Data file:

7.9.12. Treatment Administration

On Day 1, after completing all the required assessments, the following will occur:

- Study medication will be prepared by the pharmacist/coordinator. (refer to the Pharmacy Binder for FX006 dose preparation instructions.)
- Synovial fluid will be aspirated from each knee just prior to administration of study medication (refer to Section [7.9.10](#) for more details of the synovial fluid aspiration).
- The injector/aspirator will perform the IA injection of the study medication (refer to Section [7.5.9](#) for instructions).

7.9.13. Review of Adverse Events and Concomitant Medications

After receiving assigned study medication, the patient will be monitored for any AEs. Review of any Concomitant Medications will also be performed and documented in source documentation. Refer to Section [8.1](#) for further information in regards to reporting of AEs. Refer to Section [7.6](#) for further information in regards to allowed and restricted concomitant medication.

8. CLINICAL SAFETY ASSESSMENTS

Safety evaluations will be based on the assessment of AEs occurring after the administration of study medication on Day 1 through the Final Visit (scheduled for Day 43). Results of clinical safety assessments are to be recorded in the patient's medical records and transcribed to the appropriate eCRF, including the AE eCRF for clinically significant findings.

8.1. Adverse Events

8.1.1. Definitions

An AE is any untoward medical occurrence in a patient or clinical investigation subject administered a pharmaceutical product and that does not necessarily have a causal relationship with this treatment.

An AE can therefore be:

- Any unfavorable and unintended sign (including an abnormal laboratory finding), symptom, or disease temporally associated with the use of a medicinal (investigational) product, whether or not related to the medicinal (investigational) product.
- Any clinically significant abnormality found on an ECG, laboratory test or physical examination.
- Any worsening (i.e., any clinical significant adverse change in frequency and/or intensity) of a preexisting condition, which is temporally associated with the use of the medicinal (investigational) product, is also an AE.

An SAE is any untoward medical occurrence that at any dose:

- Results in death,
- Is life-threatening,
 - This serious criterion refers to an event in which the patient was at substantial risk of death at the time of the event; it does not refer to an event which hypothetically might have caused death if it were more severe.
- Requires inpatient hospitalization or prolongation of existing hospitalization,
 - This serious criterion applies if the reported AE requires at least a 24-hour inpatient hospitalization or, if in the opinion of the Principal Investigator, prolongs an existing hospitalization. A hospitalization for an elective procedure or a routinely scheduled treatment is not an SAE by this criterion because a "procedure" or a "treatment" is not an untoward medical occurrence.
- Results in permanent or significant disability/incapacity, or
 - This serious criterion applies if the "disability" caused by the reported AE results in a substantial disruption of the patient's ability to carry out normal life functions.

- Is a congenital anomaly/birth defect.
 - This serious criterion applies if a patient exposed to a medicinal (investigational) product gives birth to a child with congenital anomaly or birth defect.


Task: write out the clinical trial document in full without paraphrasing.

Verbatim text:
7.9.12. Treatment Administration

On Day 1, after completing all the required assessments, the following will occur:

- Study medication will be prepared by the pharmacist/coordinator. (refer to the Pharmacy Binder for FX006 dose preparation instructions.)
- Synovial fluid will be aspirated from each knee just prior to administration of study medication (refer to Section [7.9.10](#) for more details of the synovial fluid aspiration).
- The injector/aspirator will perform the IA injection of the study medication (refer to Section [7.5.9](#) for instructions).

7.9.13. Review of Adverse Events and Concomitant Medications

After receiving assigned study medication, the patient will be monitored for any AEs. Review of any Concomitant Medications will also be performed and documented in source documentation. Refer to Section [8.1](#) for further information in regards to reporting of AEs. Refer to Section [7.6](#) for further information in regards to allowed and restricted concomitant medication.

8. CLINICAL SAFETY ASSESSMENTS

Safety evaluations will be based on the assessment of AEs occurring after the administration of study medication on Day 1 through the Final Visit (scheduled for Day 43). Results of clinical safety assessments are to be recorded in the patient's medical records and transcribed to the appropriate eCRF, including the AE eCRF for clinically significant findings.

8.1. Adverse Events

8.1.1. Definitions

An AE is any untoward medical occurrence in a patient or clinical investigation subject administered a pharmaceutical product and that does not necessarily have a causal relationship with this treatment.

An AE can therefore be:

- Any unfavorable and unintended sign (including an abnormal laboratory finding), symptom, or disease temporally associated with the use of a medicinal (investigational) product, whether or not related to the medicinal (investigational) product.
- Any clinically significant abnormality found on an ECG, laboratory test or physical examination.
- Any worsening (i.e., any clinical significant adverse change in frequency and/or intensity) of a preexisting condition, which is temporally associated with the use of the medicinal (investigational) product, is also an AE.

An SAE is any untoward medical occurrence that at any dose:

- Results in death,
- Is life-threatening,
 - This serious criterion refers to an event in which the patient was at substantial risk of death at the time of the event; it does not refer to an event which hypothetically might have caused death if it were more severe.
- Requires inpatient hospitalization or prolongation of existing hospitalization,
 - This serious criterion applies if the reported AE requires at least a 24-hour inpatient hospitalization or, if in the opinion of the Principal Investigator, prolongs an existing hospitalization. A hospitalization for an elective procedure or a routinely scheduled treatment is not an SAE by this criterion because a "procedure" or a "treatment" is not an untoward medical occurrence.
- Results in permanent or significant disability/incapacity, or
 - This serious criterion applies if the "disability" caused by the reported AE results in a substantial disruption of the patient's ability to carry out normal life functions.

- Is a congenital anomaly/birth defect.
 - This serious criterion applies if a patient exposed to a medicinal (investigational) product gives birth to a child with congenital anomaly or birth defect.